I do believe that Cr. Duncan Dey is doing a remarkable job on council. I don’t label myself. My greater concern is addressing climate change with integrity and the health of the environment and justice for future generations.

    • Hey dj, Yes read the article. Though the article seems to have been removed from the edition. I pointed out that interestingly, the Gosford Council gazetted CZMP has additional seawalls proposed as management options and that the Clarence River Council has recently abandoned its Planned Retreat Policy in favour of other management strategies.

      The broader public may wonder if you and your elected supporters condone comments made by Mike in reply.
      ‘I can’t wait to see those houses sink into the ocean’ it smacks of zealotry and callousness. ‘Those houses’ are the homes of everyday people with livelihoods, families and loans.
      Belongil suburb contributes substantial economic benefit to the shire in tourism, rates and land taxes. It is concerning that the debate on coastal management issues has debased to such cold heartedness and dubious rhetoric.

  5. As a resident and ratepayer for over 32 years I well remember the sensible Planned Retreat policy in 1988. It’s not the responsibility of long-suffering ratepayers if people have chosen to ignore that policy and undertake huge additions to properties which will make them difficult to move.

    Despite all that has gone on since1988, the question why all the rush and secrecy to build rock walls before the CZMP is completed needs to be answered. Until the CZMP is complete and placed on public exhibition it cannot be claimed there is any community support for rock walls. In fact the opposite appears to be the case.

    Recent legal decisions show councils risk liability if people’s homes are destroyed as a direct result of the effects of rock walls on neighbouring properties.

    All ratepayers will be paying for this folly while other infrastructure and our roads are falling apart.

  6. Dj faith and Louise I applaud your response!
    As a resident and ratepayer I too feel angered by the “rushed” and “closed doors” decision to build the rock walls.
    As a resident and ratepayer I have numerously announced that “I will not pay my rates in protest of the rock wall decision”.
    As a traditional Aboriginal woman who has thousands of years connection to Cavanbah (Byron Bay) I am now on the path of NO rate payments in the future……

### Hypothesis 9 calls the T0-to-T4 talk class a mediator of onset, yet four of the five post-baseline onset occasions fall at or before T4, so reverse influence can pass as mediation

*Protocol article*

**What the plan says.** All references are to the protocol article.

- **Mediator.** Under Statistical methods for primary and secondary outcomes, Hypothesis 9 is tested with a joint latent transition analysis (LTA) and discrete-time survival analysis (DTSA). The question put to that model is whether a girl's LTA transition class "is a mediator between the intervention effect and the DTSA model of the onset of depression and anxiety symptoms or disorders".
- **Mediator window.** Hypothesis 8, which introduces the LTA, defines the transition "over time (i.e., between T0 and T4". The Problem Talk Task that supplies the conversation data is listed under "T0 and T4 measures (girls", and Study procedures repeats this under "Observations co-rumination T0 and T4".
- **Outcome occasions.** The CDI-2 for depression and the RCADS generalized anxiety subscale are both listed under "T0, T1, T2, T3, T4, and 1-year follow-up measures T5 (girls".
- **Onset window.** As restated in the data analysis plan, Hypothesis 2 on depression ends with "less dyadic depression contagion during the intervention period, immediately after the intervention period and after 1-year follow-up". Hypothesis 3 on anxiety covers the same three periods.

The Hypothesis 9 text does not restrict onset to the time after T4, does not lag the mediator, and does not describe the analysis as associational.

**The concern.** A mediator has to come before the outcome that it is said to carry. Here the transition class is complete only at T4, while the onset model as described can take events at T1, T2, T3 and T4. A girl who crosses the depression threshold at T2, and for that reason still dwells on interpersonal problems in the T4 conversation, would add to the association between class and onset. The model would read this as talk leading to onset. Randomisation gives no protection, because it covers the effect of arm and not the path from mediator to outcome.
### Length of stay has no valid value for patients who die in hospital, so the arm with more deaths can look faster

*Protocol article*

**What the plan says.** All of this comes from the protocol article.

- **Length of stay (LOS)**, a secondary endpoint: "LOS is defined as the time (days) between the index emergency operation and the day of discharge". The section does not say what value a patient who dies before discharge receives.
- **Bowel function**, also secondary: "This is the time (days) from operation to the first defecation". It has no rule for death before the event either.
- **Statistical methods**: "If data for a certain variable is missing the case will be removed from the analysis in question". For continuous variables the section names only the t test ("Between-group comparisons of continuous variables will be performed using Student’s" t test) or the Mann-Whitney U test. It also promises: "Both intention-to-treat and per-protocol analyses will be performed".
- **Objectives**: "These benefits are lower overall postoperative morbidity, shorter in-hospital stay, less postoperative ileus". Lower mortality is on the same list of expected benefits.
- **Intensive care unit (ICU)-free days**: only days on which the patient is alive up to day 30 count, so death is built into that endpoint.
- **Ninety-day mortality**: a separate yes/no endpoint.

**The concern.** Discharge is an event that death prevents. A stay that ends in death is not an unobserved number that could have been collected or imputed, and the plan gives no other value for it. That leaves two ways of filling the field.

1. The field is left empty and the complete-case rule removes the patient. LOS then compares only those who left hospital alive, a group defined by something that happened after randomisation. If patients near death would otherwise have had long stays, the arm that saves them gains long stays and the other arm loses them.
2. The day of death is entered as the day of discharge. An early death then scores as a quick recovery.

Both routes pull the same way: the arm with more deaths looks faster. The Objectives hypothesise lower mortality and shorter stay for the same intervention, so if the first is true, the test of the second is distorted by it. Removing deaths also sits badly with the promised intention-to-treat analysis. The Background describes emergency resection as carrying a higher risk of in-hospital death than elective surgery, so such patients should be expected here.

I am hoping that in ten years you will be reading the success of my protest.
    Wish me luck!

  7. Greetings all and great to hear from you Delta. Blessings to the ancient earth-carers.

    Firstly, I always applaud passion for the integrity of the environment and social justice. Therefore, I do not wish to see anyone suffer or indeed by subjected to hostility (eg. happy your house fell into the sea!)

    My main concern is working for a new paradigm that addresses the dire effects of Climate change. This is not a simple statement as the literature abounds with all sorts of information which is most distressing. Rather than feel disempowered I believe that we must recognise how rapidly we must evolve as humans in order to fully comprehend and understand the ecological consequences of our actions. We are learning that even ‘experts’ are fallible.

    Furthermore, I do believe that we must uphold the principles of democracy and debate with reason and genuine sharing of concerns.

    Thus said I do have some concerns which I will share. I am not convinced that rocks uphold ecological integrity. I do not believe that rate-payers should pay for fickle interim actions.

    Concerning developing on a primary sand dune so close to the sea it must be noted that that owners were warned that the house be removed when the beach scarp came within 50 metres. Anyone building after 1988 got a s149 certificate from Council alerting them to the hazard (thus taking responsibility off Government).

    The nub of this is that LEGAL backing supports this warning. If we respect the rule of law even the ‘ordinary person’ could be accused of being reckless when dismissing such information. As such, it would indicate that the initial contract was clear in this legality and development rules have been violated. This would be understood by any rate-payer. If this position has been over-turned by Appeal then the rate-payers have the democratic right, I would argue, to withhold rates. Much climate change has happened since 1988. This is not the concern of a few rate-payers but the whole community of caring rate-payers. We must not forget this.

    It really is quite remarkable that such development was approved (if it was) when such a clear legal statement existed!

    Of course there will always be politics and modern political systems work hard to ‘bend the rules’ it would seem, but at the end of the day the wider public and ecological good must ascend in democratic debate if we are move forward with vision and integrity.

    Therefore, express our rights and indignation in accordance with what is left of our claimed democratic structures. It could be all that is left! Lets hope not. Allow Paradise to bloom again. Onwards to harmony for all.

  8. ‘Let the buyer beware’. If you purchased on the spit before the late 1970s without knowledge of the hazard, then, fair enough, the government should buy you out (for a reasonable price given the hazard). But if you purchased knowing the risk, then you can only put your hand out and ask for public assistance, unless are not placed in financial hardship by your mistake.